“Right now, I’m trying to explore what I want to do. I’m trying to figure out what my purpose is,” said White. “I’ve recognized that it’s law, but there are so many focused areas within it. I’ve been meeting with people in several fields, and this internship seemed like a great way to experience policy and regulations.”
Growing up, friends and family would tell White that she had a knack for debate. They would remark that her persuasive arguments would make her an excellent lawyer. Deciding to pursue these skills further, she earned a leadership role within her high school’s mock trial team, an activity she carried into college as well. Despite developing a keen interest in law and the legal system, she wasn’t sure if it was truly her passion or her calling until her senior year, when she worked for a local district attorney during a case that shook not only the local community, but the entire country.
“I saw a crowd of people that were picketing in front of the office,” White recalled, “but I didn't really know why. At the time, I wasn’t as focused on local current events, but seeing this, I needed to know what was happening. I found out that this started in response to a young, unarmed, black man named Stephon Clark, who was shot by police officers in the backyard of his grandmother's house. This experience had a significant impact on me. I realized that I was working in this place, in this field, without fully knowing my community and the issues it faced.”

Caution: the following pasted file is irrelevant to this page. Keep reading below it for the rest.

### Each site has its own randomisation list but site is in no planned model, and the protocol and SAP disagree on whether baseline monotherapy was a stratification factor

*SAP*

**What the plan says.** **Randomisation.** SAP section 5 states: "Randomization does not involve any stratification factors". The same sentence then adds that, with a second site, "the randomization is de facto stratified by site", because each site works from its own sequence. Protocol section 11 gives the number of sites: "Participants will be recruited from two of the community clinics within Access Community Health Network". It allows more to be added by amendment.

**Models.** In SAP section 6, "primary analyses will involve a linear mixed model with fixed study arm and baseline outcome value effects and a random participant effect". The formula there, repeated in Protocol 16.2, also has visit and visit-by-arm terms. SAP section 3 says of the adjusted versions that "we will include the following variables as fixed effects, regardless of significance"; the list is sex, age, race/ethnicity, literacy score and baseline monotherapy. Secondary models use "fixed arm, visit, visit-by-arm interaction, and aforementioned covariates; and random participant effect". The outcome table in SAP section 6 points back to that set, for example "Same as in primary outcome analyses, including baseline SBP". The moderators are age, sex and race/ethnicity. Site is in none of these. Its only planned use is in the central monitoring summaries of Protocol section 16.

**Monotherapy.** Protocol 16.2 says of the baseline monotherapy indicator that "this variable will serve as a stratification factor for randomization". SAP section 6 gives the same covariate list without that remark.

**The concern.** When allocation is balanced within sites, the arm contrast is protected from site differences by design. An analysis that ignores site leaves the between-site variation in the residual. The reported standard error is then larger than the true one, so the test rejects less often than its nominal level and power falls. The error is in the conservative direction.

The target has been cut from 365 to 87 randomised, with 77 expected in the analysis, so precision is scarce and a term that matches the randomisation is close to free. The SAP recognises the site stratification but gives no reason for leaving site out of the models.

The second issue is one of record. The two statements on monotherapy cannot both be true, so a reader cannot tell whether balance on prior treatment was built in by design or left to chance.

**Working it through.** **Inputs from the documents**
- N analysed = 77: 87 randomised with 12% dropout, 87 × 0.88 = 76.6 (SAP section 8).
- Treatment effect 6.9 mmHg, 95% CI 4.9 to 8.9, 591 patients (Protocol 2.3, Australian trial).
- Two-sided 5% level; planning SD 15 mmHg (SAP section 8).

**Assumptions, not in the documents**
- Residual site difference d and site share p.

Finding what area of the law to focus on is only one challenge the future holds, though. Fields like law can be overwhelmingly lacking in diversity. Per the American Bar Association’s 2020 Profile of the Legal Profession, in 2020, 86 percent of all lawyers were non-Hispanic whites. Only 37 percent, less than half of the legal community, is comprised of women. And only 5 percent of lawyers are African American.
“How do you change that dynamic?” asked Butler. “If you want to diversify your field, you need to diversify your circle, invite new people in. That’s what we’re doing. We’re diversifying the legal field one student at a time.”
Given the success of this pilot program, Butler expects the future will bring more students exploring more fields within the Lab. Together, Dillard and Brookhaven hope to impact many fields by the new circles of eager students they are putting together.
“I'm very nervous and excited about the future. Going to an HBCU [Historically Black College/University], I am surrounded by people that look like me, but I realize that’s not always going to be the case in every professional environment,” said White. “So, I'm just trying to figure out how to maintain balance. I want to function comfortably in that type of environment and still stay connected to myself and my culture.”
Brookhaven National Laboratory is supported by the Office of Science of the U.S. Department of Energy. The Office of Science is the single largest supporter of basic research in the physical sciences in the United States and is working to address some of the most pressing challenges of our time. For more information, please visit science.energy.gov.